Wednesday, January 23, 2013

The T-Shirt Quilt - Part 1

The first quilt I EVER made was a t-shirt quilt.  I don't have a picture of's at my mom's house somewhere and there's probably a cat sleeping on it.  All my old t-shirts and tanktops were cut into squares.  Unfortunately, I used a CD jewel case as a template to draw the squares.  They aren't a perfect square.  I also traced the template with a permanent marker.  That smell doesn't dissipate very quickly.  Plus jersey fabric is REALLY difficult to sew with.  I pressed all of the seams open.  I don't even want to try to remember how I did the binding - it was certainly a disaster.  My second quilt was a much larger t-shirt quilt, it covers my twin-size bed at my mom's.  Sophie sleeps on it.  I never finished it - it's sewn together but the binding never made it on.  And neither of them is quilted, I just tied them with yarn.  But whatever, it was a learning experience.  And I was SO proud to have made a quilt!  And I swore I'd never make another t-shirt quilt ever again.

Until last year when a good friend of mine from college talked me into making one for him.  He lost his brother to cancer and had a pile of his t-shirts that would be great in a quilt.  After doing some research online, I decided to take it on!  Not only do I have a lot more knowledge about quilting and sewing (13 years after the first t-shirt quilt disaster), there's so much info on the internet.  Fusible stabilizer!?  12-inch squares cut using a 12.5-inch perfectly square ruler!?  Chalk pencils!?  Wow this quilt should be cake.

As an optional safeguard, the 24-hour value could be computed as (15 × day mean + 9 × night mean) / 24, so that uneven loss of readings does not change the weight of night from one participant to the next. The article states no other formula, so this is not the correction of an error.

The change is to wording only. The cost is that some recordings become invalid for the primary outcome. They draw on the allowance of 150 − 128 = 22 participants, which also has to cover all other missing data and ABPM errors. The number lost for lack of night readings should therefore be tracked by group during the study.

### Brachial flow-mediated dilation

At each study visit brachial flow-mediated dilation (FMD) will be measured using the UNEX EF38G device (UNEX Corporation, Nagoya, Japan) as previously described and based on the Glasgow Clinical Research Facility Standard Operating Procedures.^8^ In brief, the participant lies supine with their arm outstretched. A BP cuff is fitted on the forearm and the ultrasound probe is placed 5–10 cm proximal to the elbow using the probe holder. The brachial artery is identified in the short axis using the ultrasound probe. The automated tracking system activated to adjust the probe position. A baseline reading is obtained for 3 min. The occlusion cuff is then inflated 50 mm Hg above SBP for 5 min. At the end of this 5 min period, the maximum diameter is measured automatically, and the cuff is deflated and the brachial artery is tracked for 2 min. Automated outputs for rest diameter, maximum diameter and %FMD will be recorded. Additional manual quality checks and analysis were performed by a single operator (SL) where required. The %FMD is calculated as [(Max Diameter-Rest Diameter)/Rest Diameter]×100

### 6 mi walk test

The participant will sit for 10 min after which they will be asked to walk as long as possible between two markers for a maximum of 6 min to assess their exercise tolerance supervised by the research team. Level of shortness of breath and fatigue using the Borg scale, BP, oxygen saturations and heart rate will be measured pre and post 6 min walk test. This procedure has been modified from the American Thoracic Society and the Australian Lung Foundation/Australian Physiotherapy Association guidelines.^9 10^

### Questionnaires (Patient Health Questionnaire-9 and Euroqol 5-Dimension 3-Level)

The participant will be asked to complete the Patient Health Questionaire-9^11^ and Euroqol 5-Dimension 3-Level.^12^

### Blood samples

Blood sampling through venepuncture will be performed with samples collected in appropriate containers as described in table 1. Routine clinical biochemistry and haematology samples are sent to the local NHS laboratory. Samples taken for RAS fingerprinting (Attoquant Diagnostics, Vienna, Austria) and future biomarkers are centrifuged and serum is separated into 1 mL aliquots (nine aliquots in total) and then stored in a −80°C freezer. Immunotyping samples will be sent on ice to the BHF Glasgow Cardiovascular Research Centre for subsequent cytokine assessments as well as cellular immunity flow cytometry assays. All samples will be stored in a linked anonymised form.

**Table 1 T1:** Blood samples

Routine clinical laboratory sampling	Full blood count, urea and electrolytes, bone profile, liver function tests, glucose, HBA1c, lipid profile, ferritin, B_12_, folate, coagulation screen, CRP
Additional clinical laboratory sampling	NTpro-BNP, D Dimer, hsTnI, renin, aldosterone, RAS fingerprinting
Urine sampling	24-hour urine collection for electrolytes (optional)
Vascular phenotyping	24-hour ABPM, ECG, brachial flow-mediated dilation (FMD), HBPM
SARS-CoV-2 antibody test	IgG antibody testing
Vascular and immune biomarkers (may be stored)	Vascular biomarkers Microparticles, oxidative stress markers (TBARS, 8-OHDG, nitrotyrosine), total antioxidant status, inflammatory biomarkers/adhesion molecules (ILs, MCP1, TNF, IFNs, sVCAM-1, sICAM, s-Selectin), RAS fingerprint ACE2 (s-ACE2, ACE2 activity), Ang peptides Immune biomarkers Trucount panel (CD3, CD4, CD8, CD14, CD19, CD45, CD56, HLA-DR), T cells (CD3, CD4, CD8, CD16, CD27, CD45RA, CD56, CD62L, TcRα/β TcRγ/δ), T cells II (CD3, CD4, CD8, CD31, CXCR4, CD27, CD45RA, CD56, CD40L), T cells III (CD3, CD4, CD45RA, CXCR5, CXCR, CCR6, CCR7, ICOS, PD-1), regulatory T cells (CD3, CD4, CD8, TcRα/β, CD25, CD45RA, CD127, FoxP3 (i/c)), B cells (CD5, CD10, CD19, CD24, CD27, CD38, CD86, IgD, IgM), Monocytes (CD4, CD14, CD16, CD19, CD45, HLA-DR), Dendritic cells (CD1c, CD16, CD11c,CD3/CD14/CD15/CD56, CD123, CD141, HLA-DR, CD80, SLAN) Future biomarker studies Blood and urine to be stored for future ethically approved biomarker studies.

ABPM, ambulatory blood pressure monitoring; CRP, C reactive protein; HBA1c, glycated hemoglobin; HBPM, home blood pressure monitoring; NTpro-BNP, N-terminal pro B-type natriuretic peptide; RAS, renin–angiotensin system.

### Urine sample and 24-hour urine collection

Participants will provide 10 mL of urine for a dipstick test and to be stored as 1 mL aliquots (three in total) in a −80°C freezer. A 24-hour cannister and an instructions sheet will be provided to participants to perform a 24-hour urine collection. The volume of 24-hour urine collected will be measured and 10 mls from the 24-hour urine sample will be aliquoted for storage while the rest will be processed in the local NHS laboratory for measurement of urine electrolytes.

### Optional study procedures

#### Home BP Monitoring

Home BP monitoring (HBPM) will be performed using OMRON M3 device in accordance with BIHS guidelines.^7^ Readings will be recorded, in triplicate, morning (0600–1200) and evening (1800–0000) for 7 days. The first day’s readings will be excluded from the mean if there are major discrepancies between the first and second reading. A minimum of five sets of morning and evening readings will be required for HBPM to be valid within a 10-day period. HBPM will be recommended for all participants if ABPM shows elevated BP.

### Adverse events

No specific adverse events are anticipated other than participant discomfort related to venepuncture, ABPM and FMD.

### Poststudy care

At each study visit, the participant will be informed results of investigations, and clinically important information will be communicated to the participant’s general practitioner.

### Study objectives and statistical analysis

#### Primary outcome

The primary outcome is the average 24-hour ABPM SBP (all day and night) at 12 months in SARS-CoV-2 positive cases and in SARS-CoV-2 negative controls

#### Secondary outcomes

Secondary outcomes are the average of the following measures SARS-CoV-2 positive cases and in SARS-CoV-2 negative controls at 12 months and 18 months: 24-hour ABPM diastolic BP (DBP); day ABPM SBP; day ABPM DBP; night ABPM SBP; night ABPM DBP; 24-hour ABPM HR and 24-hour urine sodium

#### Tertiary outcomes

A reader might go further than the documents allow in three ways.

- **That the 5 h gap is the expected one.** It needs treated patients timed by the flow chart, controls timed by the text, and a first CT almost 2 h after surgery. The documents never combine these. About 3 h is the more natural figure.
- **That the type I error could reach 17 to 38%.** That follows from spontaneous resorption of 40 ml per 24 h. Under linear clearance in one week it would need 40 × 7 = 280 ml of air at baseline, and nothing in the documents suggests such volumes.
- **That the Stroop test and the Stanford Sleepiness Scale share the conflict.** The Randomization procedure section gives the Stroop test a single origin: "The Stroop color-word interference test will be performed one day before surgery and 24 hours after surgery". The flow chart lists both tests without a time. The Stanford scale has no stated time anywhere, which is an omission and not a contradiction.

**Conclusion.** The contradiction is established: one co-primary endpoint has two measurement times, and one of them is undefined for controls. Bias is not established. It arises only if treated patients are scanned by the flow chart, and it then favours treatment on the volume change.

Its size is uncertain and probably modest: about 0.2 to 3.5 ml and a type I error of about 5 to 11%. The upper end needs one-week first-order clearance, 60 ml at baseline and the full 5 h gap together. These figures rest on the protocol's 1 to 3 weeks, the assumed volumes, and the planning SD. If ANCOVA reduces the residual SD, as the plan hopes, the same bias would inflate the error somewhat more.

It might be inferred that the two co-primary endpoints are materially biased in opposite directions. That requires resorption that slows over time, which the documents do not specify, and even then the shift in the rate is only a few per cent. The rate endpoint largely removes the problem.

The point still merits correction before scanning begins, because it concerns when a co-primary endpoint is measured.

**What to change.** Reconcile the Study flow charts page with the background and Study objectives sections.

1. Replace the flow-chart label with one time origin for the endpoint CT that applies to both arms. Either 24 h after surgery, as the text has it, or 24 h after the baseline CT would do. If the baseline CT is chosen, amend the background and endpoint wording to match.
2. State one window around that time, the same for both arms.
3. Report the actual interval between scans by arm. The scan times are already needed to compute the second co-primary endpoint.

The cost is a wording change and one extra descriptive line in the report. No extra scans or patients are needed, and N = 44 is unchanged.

A stack of t-shirt blocks.

When I got the shirts, the collars and sleeves had been cut off and they'd been washed.  All I had to do was iron on the stabilizer then use my big square ruler to cut out the blocks.  I was even provided with the layout of the t-shirts and color selections for the sashing, backing, and binding :)  Cutting was a little scary, mostly just on the hockey jersey.  It's pretty much completely not replaceable.  That was the one that HAD to be cut perfectly on the first try.  Unlucky for me, the number was sewn on a little wonky... but it turned out okay :)

All 25 stabilized and cut blocks laid out on the floor, all ready for sashing!
The sashing went on quickly and really brought it all together nicely!

Completed quilt top.
Now basting a quilt this big and heavy is a pain.  Lately I've been doing so many small projects and spray basting.  The pins had to come out for this!  I spent a few hours at the office with two big tables pushed together, smoothing and clamping and pinning...

Pin basting!  That spoon is handy - it opens/closes all the pins so I don't get hurt!
 The owner of this quilt lives in Philly and goes to at least a few Flyers games every year (although he's actually a Bruins fan), so appropriately, I spent Saturday afternoon watching the Penguins crush the Flyers and quilting this quilt :) 

Initially, I'd planned to just do an all-over meandering/stippling quilt pattern.  Well, I wasn't too sure about getting through that hockey jersey in the middle (the jersey itself is no big deal, but the numbers are pretty stiff/heavy) and the quilt was SO HEAVY I don't think the FMQ would've turned out too well.  Plus this needs to be more masculine than that.  So I opted to outline the sashing.  But then the quilting was spaced too far apart for the batting so I went corner to corner on each block and made a bunch of diamonds. 

Quilted and ready for binding!
I used an invisible thread on the top since there was so much light and dark and a matching green thread on the back.  I think I might go back and outline the "13" in the hockey jersey since I didn't quilt through it.

Three extra blocks were chopped up for the back.
Well it hasn't been cake, but it's coming together nicely.  It's been a work-in-progress since last spring, but I'm hoping to have it done by the end of February.  All that's left to do is put the binding on!

Linking up with WIP Wednesday at Freshly Pieced!



  1. Nice job! I've never seen a t-shirt quilt that didn't have lots of logos/writing all over the shirts. This one is much more appealing to me :)

  2. Oh love! I have heard that freezer paper can help with tshirts but stabilizer is probably even better.